decided: April 15, 1935.
IN RE THE GEORGE W. PRATT
Appeal from the District Court of the United States for the Eastern District of New York.
Before MANTON, SWAN, and AUGUSTUS N. HAND, Circuit Judges.
SWAN, Circuit Judge.
On April 5, 1930, the tank barge U.P. 109 sank in the Hudson river while in tow of the tug Pratt. In previous litigation if was found that the sinking was caused by the improper way in which the barge was made fast to and was towed by the tug. The decision was affirmed by this court without opinion. Newburgh Gas & Oil Co. v. Dranuc Distributing Corp., 56 F.2d 1084. Thereafter Cornell Steamboat Company, owner of the tug, filed its petition to limit liability and made parties Dranuc Distributing Corporation as owner of the barge, and Newburg Gas & Oil Company as charterer of the barge and owner of the cargo of oil which she carried. After trial an interlocutory decree was entered granting the petitioner the right to limit its liability to the value of its interest in the tug Pratt, which was fixed at $1,800. From this decree Newburg Gas & Oil Company has appealed.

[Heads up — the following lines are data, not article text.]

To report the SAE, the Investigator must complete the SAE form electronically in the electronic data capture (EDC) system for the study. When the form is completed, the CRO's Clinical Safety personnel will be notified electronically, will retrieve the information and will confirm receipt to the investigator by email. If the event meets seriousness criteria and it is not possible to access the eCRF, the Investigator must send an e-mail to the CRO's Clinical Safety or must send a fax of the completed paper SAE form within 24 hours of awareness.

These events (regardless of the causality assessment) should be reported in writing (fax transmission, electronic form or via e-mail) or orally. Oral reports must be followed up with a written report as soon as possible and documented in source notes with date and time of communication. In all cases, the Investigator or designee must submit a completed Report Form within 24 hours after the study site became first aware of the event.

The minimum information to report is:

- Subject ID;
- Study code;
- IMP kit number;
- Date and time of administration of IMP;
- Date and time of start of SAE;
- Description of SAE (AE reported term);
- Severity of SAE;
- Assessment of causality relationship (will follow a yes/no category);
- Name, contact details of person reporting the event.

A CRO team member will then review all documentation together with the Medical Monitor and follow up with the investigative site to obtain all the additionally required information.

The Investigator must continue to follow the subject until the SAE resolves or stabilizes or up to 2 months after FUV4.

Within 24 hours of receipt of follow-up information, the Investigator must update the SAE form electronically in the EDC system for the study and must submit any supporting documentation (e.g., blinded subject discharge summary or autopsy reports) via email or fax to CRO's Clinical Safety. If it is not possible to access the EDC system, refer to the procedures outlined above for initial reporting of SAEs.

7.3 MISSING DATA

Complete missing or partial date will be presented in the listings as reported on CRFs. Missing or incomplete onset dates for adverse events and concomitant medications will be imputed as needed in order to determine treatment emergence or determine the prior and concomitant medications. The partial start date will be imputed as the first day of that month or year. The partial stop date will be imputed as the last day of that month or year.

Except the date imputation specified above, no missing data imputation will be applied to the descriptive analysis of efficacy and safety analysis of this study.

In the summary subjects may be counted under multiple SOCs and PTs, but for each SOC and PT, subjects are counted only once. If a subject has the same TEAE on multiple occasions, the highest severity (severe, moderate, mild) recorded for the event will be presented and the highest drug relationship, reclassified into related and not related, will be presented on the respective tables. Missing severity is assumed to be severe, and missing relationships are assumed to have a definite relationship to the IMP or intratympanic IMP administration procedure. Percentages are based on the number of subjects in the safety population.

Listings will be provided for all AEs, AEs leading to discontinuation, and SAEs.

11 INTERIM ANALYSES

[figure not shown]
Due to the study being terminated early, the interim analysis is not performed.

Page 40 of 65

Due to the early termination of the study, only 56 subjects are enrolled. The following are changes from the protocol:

The appellant first contends that to be entitled to limitation of liability the petitioner must surrender two other tugs in addition to the Pratt. This contention is based on the fact that the petitioner entered into a contract with the appellant to tow the barge from Newburgh to Kingston, and used three of its tugs in performing the agreement. The Cornell No. 41 picked up the barge at Newburgh and placed her in a flotilla; the tug Hercules was in charge of towing the flotilla up the river; when they approached Kingston, the helper tug Pratt took the barge out of the flotilla and proceeded with her toward the dock at which she was to be landed. It was during this maneuver that the barge filled and sand, due to the Pratt's negligence. It is argued that since the loss arose from negligence in performance of the towage contract, all vessels engaged in performing the contract must be surrendered. Particular reliance is placed upon the language of this court in Standard Dredging Co. v. Kristiansen, 67 F.2d 548, at page 550 (certiorari denied, 290 U.S. 704, 54 S. Ct. 372, 78 L. Ed. 605), where it was said that "the decisions in the lower courts are that to limit liability for breaches of duties, incidental to a contract, all vessels which take part in the undertaking must be "surrendered." That was a case where a seaman employed on a dredge was injured upon a chartered barge which was used as a tender to supply oil to the dredge and was anchored about one thousand feet distant from it at the time of the accident. The barge was still intended to be used in serving the dredge as occasion demanded, and was therefore at the time of the accident a part of the flotilla engaged in the venture. We held that the physical separation was immaterial, and that "the owner must surrender all those vessels which share in the execution of the venture; collectively they are "such vessel" within R.S. § 4283 (46 USCA § 183)."